Having an artistic process about loss, memory, and longing has taught me that it’s easier to make work about missing places and things than it is to make work about missing people. However, it’s also taught me that they’re inseparable: all of my photographs of places I haven’t been in months or years are imbued with the memories of those who were there with me, in person or in spirit. Whenever I write about a picture I’ve taken, I end up writing about my most prominent memory of that place. The photographs in Big Empty of the baseball field, floodlights, and parking space are about the time I got to spend with Lowell, watching him play baseball or driving around with him.

What I don’t talk about, when I talk about Lowell, is how depressed I was after he died, and for how long. It was the first time I’d lost someone so close to me. I look back on being able to come out of that depression after Lowell died as a huge personal success. I wouldn’t know that kind of sadness again until I was putting my life back together after losing my mom. I’d be lying if I said this grief was the same (sometimes it seems that grieving my mom has only gotten harder as time has gone on), but I know that in time it will get easier. 

Already, I have been finding positivity in moments of grace and benevolence. Having so many people reach out because they were thinking about me is not lost on me. I am very lucky to be as loved as I am. I’m choosing to take stock in little things that remind me of the people I’ve loved and lost, little things only I would recognize. Last year on May 11, at the Garry Winogrand show Caiti took me to, there was a photograph with a LOWEL theatre marquee in the background, and it made me think of my friend. Yesterday, the Brooklyn Public Library ebook app informed me that I was next on the list to borrow When Things Fall Apart by Pema Chödrön, who was one of my mom’s favorite authors, and I couldn’t help but feel my mom’s presence in what was probably a grand coincidence.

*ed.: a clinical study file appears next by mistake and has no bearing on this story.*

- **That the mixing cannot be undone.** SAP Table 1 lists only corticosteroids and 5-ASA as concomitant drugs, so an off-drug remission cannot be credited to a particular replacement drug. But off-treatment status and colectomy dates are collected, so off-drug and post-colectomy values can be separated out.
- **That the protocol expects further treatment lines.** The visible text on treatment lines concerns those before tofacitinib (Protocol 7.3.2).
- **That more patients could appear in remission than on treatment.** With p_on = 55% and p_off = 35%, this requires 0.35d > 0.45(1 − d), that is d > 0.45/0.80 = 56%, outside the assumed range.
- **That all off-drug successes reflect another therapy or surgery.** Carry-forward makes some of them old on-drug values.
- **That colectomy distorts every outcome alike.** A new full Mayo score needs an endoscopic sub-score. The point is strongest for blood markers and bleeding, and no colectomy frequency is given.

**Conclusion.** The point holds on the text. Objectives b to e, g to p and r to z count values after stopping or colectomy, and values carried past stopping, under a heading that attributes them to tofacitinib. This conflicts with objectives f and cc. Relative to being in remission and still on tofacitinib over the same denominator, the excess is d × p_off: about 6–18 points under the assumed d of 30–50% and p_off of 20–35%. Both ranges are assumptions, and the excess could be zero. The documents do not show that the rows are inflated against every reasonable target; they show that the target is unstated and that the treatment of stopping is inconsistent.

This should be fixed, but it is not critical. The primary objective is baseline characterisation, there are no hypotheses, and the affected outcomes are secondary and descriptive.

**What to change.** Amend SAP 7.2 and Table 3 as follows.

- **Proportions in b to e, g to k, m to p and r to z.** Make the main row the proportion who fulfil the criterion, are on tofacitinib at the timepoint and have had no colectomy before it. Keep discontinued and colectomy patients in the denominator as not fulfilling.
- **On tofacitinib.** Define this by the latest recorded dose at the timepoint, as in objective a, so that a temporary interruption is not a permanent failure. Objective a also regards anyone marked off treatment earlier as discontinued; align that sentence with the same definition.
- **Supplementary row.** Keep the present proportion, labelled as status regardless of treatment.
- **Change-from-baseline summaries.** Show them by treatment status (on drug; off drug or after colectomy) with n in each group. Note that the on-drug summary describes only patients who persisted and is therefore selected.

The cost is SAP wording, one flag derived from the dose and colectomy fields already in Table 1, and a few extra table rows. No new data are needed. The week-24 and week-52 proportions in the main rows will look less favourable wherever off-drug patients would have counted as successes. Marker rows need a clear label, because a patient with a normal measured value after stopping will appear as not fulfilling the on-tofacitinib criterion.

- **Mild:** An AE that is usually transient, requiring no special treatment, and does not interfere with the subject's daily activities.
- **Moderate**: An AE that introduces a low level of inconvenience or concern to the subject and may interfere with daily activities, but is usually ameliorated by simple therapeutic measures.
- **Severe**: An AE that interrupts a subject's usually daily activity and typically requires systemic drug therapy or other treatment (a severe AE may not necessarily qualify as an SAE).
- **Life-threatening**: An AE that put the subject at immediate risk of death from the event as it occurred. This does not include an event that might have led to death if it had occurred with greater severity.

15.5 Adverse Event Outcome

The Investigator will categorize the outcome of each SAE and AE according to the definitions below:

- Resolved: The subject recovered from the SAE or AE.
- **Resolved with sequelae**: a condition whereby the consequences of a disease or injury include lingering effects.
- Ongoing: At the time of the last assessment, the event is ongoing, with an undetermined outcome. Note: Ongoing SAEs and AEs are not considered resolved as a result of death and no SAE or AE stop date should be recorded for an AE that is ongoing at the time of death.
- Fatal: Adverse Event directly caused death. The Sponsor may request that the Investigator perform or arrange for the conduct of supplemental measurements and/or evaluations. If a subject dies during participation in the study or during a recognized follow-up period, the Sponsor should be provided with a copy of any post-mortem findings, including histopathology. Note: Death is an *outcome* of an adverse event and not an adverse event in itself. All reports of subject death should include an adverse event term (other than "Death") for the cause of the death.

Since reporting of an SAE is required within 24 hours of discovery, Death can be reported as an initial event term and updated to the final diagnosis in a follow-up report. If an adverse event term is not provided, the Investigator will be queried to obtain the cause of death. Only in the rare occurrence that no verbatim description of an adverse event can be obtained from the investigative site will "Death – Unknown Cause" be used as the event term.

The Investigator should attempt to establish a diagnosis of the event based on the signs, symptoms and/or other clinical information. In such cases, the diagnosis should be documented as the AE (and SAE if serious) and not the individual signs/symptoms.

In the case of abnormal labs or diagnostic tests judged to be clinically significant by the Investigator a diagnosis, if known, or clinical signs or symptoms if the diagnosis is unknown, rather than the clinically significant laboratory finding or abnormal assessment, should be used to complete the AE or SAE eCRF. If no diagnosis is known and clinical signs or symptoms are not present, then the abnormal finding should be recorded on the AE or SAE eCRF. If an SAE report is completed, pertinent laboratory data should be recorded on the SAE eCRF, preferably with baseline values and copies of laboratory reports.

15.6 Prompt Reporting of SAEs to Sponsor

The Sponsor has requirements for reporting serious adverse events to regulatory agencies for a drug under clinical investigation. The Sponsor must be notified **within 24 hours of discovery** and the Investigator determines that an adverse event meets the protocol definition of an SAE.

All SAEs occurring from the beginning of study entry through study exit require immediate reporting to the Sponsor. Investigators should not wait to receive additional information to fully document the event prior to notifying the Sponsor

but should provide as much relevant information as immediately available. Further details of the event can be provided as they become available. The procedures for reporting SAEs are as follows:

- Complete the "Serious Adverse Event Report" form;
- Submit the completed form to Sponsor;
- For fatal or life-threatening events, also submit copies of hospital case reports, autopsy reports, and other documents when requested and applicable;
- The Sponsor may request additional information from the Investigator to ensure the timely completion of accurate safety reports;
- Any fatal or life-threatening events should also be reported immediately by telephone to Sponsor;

Any sentence I could write about how integral my mom was to who I am as a person would not do the sentiment justice. I’m especially aware of my mom’s presence as I take pictures - I imagine her feedback, always overflowing with support, never punitive in her criticisms. It’s been difficult to keep at it without her around, but the knowledge that I’m where she would want me to be, doing what she would want me to be doing, surrounded by people who love me, is enough for the moment. Even though the world is a pretty bleak-looking place right now, I am aware that this is temporary, and that even when I can’t put them directly in my line of sight, there are in fact better things ahead.